HTML and CSS Reference
Figure 11-6. Relative positioning doesn't affect the position of surrounding elements
Admittedly, this isn't very useful. Strange though it may sound, one of the most common uses of relative
positioning is to leave the element exactly where it was in the first place. The reason for doing so is to create a
containing block for an absolutely positioned element nested inside. Because a relatively positioned element
remains within the normal document flow, it moves in harmony with other elements if the page is reflowed for
any reason, such as the browser being resized. Using it as the containing block for an absolutely positioned one
keeps the two elements in sync, preventing the absolutely positioned element from moving out of alignment
with the rest of the page.
Using Absolute Positioning
There are two important differences between absolute and fixed positioning, namely:
The offsets in fixed positioning are always calculated with reference to the browser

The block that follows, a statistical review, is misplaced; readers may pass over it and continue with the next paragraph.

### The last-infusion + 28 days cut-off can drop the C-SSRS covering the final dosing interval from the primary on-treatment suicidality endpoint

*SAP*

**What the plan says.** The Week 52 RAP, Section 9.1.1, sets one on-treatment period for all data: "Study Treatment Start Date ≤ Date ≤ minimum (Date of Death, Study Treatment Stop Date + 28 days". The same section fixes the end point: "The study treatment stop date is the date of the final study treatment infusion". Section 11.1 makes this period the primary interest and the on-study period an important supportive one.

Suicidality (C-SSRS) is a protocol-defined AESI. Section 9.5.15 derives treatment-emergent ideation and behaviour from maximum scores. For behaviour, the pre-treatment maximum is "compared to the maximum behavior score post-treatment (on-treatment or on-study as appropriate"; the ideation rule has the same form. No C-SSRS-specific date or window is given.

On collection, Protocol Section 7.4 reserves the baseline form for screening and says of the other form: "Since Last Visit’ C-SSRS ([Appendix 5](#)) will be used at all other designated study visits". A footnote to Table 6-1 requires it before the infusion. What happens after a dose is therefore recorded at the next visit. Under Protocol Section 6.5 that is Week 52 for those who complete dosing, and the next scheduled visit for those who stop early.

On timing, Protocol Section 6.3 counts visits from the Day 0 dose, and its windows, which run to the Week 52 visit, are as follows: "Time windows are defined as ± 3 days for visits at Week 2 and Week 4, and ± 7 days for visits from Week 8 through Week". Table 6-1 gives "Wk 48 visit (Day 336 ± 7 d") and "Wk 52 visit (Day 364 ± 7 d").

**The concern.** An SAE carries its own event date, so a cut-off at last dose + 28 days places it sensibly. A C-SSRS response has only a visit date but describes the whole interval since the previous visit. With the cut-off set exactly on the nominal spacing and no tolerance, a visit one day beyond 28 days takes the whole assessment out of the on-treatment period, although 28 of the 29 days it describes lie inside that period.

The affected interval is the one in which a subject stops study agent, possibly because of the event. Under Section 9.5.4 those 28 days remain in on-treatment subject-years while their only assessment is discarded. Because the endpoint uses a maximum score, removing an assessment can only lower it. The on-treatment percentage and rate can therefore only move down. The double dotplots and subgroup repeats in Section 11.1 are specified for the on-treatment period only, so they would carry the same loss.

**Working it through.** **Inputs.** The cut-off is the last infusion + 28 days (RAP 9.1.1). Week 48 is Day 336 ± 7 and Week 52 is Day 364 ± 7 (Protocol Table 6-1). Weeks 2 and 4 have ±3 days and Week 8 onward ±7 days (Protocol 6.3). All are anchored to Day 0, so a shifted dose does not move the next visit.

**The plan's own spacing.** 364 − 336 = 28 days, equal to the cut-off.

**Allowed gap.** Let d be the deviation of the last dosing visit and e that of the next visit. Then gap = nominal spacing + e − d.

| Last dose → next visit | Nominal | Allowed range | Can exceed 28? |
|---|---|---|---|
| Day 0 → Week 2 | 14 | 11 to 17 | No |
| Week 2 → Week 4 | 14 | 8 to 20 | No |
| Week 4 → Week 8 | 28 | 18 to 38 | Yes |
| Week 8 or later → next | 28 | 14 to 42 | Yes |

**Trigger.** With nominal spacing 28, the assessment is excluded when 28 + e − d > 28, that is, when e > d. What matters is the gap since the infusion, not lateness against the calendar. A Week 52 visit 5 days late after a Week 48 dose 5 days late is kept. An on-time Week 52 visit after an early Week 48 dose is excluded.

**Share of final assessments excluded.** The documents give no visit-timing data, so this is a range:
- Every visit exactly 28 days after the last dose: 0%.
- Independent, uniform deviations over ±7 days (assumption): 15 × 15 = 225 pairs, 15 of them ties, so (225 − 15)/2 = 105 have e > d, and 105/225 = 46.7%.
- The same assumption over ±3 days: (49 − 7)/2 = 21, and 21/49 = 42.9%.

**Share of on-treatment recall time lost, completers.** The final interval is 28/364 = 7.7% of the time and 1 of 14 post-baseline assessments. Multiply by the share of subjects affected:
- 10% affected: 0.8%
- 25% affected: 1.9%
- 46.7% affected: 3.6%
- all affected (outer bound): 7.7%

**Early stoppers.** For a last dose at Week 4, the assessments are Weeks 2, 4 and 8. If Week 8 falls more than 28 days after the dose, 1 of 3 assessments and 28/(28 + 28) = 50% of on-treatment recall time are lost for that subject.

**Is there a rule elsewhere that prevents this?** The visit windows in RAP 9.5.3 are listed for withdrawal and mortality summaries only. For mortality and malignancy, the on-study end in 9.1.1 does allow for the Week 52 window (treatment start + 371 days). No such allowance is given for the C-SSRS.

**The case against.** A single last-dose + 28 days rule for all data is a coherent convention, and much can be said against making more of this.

viewport. With absolute positioning, the offsets are calculated with reference to the
element's containing block—sometimes this is the page, but not always.
With fixed positioning, the element never moves. An absolutely positioned element is
anchored to its containing block, and it scrolls with the rest of the page.
To demonstrate the importance of the containing block, absolute_page.html and absolute_relative.html
both contain the following HTML markup:
<div class="figure floatleft"><img src="images/nice seafront.jpg" alt="Nice seafront"
width="400" height="266"> <img src="images/destination.png" width="150" height="118"
<div class="figcaption">Nice seafront from la Colline du Château</div>